I am so glad I brought my Rollei loaded with Provia film and captured the work it takes for this feast!

To find out more about the Suquamish Tribe and Chief Sealth’s only known photograph, visit the Suquamish Tribe home page.

Thanks for visiting.

Why do I shoot film?

Why do I shoot film?

A good friend of mine asked me this question, but it was hard for me to come up with quick answer other than saying, “because it’s cool man!”. Then I thought about that question in depth. Why do I shoot film? I will try and break down my thought process, so here it goes.

Going back to childhood, my dad was actually our family documentarian; I wish I could remember the camera he used, all I know is I was mesmerized by those cool disposable flash bulbs making the loud popping sound and the smell of the magnesium scent after it was fired. Makes me smile just thinking about that! It was a hobby of his and the difficult part to share is that all the images he took ended up in a shoe box rather than placed in photo albums or print on the wall. When I decided to venture into this competitive world of photography, I didn’t know really what I was doing. A lot of photographers can make a decent salary doing this craft for a living, but they are well established and earned that solid reputation over time. I have yet to establish a name for myself, but I’m on my way.

My desire to shoot film in the digital world isn’t to be trendy or hipster but rather an homage to a time that wasn’t that long ago. Maybe it’s me holding on to a piece of my youth in an era to where times were better than they are today; at least that is how I feel. Put it this way, I sure miss driving my 1968 Mustang listening to The English Beat, dropping my film off to the local Fotomat on a sunny SoCal SoCool day, the window rolled down and the wind blowing in my face, not a care in the world. I was even more excited when I picked up my film and prints in one day; it really was worth the wait.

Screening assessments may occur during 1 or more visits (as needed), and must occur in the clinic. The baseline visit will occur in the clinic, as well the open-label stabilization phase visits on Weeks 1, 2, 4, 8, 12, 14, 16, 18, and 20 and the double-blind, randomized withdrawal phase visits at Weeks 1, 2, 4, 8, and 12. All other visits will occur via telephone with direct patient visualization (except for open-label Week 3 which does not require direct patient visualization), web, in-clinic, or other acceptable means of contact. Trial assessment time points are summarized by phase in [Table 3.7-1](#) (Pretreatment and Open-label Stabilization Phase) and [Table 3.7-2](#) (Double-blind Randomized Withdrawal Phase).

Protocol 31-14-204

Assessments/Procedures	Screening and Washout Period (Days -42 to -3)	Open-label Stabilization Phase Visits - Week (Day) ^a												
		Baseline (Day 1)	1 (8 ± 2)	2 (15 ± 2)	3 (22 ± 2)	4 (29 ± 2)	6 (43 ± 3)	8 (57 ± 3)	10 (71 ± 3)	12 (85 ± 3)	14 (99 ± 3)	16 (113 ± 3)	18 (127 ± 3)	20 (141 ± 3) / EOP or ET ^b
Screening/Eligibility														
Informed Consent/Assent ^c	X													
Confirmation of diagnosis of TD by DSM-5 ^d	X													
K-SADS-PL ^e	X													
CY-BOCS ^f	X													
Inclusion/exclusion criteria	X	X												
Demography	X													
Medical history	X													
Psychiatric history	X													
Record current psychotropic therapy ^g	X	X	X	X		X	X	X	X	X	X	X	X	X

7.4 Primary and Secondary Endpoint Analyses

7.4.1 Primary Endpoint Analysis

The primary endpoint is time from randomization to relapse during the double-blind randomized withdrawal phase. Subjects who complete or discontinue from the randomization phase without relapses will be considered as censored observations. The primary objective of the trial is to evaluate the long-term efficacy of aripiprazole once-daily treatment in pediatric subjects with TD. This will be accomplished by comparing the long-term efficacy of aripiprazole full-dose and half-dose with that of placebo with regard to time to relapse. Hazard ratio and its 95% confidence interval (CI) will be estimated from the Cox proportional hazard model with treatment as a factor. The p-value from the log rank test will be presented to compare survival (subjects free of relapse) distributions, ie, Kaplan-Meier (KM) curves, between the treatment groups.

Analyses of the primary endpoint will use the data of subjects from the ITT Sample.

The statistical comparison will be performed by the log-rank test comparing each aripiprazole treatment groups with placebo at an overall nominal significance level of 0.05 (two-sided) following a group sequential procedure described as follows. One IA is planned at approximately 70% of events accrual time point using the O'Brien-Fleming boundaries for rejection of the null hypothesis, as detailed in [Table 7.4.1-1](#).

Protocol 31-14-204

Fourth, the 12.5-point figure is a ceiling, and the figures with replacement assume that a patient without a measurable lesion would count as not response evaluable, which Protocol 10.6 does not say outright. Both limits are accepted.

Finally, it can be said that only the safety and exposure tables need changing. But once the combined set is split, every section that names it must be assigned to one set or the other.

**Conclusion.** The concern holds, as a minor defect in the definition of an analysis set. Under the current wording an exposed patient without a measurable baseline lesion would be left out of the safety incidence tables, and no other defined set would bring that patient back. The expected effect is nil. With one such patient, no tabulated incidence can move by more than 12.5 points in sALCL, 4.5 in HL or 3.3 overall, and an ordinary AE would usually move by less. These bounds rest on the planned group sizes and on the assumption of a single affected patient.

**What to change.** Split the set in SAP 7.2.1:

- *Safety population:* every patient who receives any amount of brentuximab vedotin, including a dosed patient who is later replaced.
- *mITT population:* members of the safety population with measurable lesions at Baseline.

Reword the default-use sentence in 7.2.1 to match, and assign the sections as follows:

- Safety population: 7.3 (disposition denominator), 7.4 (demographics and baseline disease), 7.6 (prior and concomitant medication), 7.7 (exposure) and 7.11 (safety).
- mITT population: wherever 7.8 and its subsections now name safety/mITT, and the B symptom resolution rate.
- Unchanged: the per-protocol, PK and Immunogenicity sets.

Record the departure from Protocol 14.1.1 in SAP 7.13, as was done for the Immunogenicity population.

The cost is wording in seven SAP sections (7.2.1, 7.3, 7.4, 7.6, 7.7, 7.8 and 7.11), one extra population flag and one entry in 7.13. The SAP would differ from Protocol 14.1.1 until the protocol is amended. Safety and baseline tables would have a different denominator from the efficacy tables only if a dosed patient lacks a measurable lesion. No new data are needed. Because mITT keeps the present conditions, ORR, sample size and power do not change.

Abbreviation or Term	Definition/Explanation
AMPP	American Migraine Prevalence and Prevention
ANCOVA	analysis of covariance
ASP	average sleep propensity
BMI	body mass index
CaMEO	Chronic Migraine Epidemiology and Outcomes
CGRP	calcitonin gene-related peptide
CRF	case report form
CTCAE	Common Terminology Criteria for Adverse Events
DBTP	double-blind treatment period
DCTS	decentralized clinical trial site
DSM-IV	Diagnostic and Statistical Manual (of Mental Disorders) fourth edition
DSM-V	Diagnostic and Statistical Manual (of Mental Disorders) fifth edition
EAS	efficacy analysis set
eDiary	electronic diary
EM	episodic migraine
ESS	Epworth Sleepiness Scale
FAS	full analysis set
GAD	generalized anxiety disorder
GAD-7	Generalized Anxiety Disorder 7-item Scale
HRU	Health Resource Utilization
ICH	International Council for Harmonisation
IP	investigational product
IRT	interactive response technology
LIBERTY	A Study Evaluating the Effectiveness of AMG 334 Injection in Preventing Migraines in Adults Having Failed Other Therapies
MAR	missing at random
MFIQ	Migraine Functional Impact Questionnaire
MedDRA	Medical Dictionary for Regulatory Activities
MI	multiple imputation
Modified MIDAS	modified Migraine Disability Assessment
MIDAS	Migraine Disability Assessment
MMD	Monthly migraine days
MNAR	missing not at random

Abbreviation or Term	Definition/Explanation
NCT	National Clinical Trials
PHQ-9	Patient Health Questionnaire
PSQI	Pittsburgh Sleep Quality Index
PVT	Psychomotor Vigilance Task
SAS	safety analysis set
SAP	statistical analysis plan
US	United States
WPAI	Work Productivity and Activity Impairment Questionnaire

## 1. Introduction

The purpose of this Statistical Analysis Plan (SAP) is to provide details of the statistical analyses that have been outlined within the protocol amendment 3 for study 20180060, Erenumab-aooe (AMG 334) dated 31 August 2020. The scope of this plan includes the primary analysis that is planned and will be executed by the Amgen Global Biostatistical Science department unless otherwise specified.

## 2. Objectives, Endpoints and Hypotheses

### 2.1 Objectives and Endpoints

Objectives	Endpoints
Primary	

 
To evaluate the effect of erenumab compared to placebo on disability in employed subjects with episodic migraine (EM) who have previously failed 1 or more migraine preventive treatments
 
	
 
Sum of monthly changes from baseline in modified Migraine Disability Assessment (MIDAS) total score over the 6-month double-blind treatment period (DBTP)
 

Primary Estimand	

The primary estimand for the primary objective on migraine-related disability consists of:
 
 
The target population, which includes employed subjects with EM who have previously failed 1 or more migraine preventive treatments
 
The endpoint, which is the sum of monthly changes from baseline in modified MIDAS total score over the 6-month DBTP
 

I value the medium as the results don’t quite measure to digital at least for my artistic preference and I love the fact that I can slow down and take a deep breath and try to frame my shot, it’s the slow and methodical process that I love.

On this particular week, I was home for Spring Break last year in April 2017; I took my family on day trip to Baby Beach and Long Beach to do some exploring. I brought my 1954 Rolleicord and loaded with Velvia Film. This is my favorite film for landscape by far! I love the fact; I didn’t use any filters and no Photoshop other than converting to jpg for web use. This was straight out of this analogue camera and I cannot seem to take my eyes off the images, it was a good day that day.

So there you have it in a nutshell. That is why I shoot film.

Oh, and if you’re wondering, last year I bought a lot of photo albums for my dad and all the pictures have been removed from the shoe box and placed into those albums and a few frames. All is well.

Thanks for visiting!


35mm Movie Maker

It is a very cold day in the Pacific Northwest and the weather couldn’t be any more gloomier. The wind is howling and loud and my hands are frozen as I forgot my gloves. The seagulls hover in place while the aroma of the salty air and spectacular views of Puget Sound reminds me of Seattle’s rich history of water way transportation.

That said, I decided to trek to one of my favorite areas. I love the Edmonds-Kingston Ferry landing to watch the commuters come and go, it’s a beautiful place to gather one’s thoughts.

In one of my trials using the LomoKino 35mm movie camera, I wanted to try out this contraption to expand on my analogue adventures. It was awkward to load the film and tough to use even though I had it on the tripod. The hand crank kept moving things around and there is no focus.

The other issue I had is a high tech feature that was supposed to be convenient by scanning the developed film and splice together a short video off a smart phone. It is a crying shame however, that the “Lomoscanner 2” app crashed after the first picture was taken, after all it hasn’t seen an update in over 3 years. The alternative was to take my developed the roll of film, and painstakingly scan each image and create the motion in Photoshop.

After going over my “lessons learned” with a warming hot cup of tea. I looked at the pin to the plate for my tripod, the thread appeared to be worn.  I debated on showing this clip, but I will try it again soon after making a few adjustments to get a more stable story to share.

Overall, I do love the concept and hope to do cool artistic wonders with this hand-held analogue movie maker.